Reprinted: YSI Incorporated
In Birmingham, at the Mulberry Intake Station, raw water is pumped from the Black Warrior River and transported 22 miles downstream to the Water Works Filtration Plant for treatment. Greg Henslee, Pump Station Supervisor, wanted to upgrade his water quality detection system from single parameter monitoring equipment to multiparameter monitoring equipment that would continuously monitor and work in a 4- 20 mA environment. Henslee had been using three separate instruments; a pH instrument in sampling mode, and DO and turbidity instruments in continuous mode.
Now, the YSI 6820 sonde monitors all these parameters simultaneously. The YSI 6820 sonde is configured to continuously monitor DO, conductivity, temperature, pH, and turbidity, but could measure more than 15 parameters simultaneously. Additionally he is using the YSI 6500 Environmental Process Monitor to convert the digital signal from the YSI 6820 sonde to an analog signal which is then tied into their plant SCADA system. Henslee can now monitor the results from his office and based on changes in water quality, can make decisions on whether or not to pump water from the Mulberry intake or another intake.
The City of Cheyenne, Wyoming wanted to collect long-term trend data to track and record fluctuations in their source water. Previously, someone had to drive twenty miles from the plant building to the intake site once a week to collect spot data. “Now I can pull up real-time data from twenty miles away,” said Lab Coordinator Rosie Pindilli. Cheyenne uses a YSI 6500 Environmental Process Monitor and a YSI 6920 sonde in conjunction with its SCADA system. Suspended in the lake, the sonde measures pH, dissolved oxygen, conductivity, turbidity, and temperature at the bottom of the dam. Lab personnel can read real-time data as oft en as once a minute from the front of the environmental process monitor, which has a large clear display; or they have the option to view the data from the SCADA system or a PC.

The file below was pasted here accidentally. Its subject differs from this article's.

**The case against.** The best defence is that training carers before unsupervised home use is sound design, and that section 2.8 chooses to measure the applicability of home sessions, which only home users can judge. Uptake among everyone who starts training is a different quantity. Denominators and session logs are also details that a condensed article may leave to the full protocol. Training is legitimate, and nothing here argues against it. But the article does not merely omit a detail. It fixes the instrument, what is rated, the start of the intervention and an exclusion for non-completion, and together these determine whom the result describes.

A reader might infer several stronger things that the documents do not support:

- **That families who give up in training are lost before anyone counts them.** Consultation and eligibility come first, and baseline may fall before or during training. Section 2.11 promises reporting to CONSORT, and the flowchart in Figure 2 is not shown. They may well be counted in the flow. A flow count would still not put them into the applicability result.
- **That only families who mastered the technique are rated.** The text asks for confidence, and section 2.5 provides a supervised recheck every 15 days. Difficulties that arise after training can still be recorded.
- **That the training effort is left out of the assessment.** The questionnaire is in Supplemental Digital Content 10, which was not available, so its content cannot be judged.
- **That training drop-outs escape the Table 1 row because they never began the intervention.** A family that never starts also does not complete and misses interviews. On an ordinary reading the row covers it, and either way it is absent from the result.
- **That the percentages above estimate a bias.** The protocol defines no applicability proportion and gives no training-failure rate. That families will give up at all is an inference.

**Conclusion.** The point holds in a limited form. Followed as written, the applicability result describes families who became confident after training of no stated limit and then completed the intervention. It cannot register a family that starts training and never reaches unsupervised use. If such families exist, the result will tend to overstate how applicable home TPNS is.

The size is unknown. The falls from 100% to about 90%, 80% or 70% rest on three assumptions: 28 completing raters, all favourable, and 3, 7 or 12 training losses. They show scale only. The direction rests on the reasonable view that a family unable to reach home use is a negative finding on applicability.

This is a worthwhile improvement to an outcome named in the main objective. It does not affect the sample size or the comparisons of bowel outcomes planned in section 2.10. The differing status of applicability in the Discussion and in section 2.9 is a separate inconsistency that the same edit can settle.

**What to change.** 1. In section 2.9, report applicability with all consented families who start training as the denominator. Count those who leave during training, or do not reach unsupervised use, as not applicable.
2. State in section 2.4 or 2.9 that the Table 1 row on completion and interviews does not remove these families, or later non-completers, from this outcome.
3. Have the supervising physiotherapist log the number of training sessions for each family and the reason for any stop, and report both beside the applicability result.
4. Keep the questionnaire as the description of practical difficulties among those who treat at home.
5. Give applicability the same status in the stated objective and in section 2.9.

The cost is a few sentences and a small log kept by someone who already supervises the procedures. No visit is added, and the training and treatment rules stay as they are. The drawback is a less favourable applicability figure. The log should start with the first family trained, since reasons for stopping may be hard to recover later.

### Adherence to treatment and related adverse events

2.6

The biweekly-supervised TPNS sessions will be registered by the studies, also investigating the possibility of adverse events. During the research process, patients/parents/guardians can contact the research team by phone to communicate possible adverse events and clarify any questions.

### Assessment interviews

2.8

The monitor’s four scalable relays can drive several functions including alarm indicators such as lamps, horns, or an automatic phone dialer system that are activated at user-defined set points. The Cheyenne treatment plant uses maximum or minimum values for all five parameters to trigger its alarms.
The Columbus Water Works has initiated a regional watershed program involving both water quality detection and drinking water protection. The source water protection program element of the Middle Chattahoochee River Watershed Study is a demonstration program supported by the Georgia Environmental Protection Division (EPD), the Alabama Department of Environmental Management (ADEM) and the US EPA. The Middle Chattahoochee River from West Point Lake Dam to North Highlands Dam in Columbus serves as the major source for drinking water in the region. As an interstate demonstration program and an element of a broader watershed project, the scope of activities in this study goes beyond the minimum requirements of the EPD’s Source Water Protection guidance.